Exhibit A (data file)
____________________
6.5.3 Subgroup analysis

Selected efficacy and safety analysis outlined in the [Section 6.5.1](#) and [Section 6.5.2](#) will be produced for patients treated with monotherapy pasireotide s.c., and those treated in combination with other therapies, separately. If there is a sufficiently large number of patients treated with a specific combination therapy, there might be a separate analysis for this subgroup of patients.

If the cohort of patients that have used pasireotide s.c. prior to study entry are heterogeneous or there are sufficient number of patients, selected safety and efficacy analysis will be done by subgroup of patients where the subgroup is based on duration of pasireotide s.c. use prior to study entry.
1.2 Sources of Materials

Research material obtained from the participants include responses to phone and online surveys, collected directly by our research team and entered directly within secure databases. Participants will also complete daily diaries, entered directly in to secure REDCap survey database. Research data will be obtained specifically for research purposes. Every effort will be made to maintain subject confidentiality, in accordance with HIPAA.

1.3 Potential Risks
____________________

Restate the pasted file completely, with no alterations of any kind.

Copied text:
6.5.3 Subgroup analysis

Selected efficacy and safety analysis outlined in the [Section 6.5.1](#) and [Section 6.5.2](#) will be produced for patients treated with monotherapy pasireotide s.c., and those treated in combination with other therapies, separately. If there is a sufficiently large number of patients treated with a specific combination therapy, there might be a separate analysis for this subgroup of patients.

If the cohort of patients that have used pasireotide s.c. prior to study entry are heterogeneous or there are sufficient number of patients, selected safety and efficacy analysis will be done by subgroup of patients where the subgroup is based on duration of pasireotide s.c. use prior to study entry.
1.2 Sources of Materials

Research material obtained from the participants include responses to phone and online surveys, collected directly by our research team and entered directly within secure databases. Participants will also complete daily diaries, entered directly in to secure REDCap survey database. Research data will be obtained specifically for research purposes. Every effort will be made to maintain subject confidentiality, in accordance with HIPAA.

1.3 Potential Risks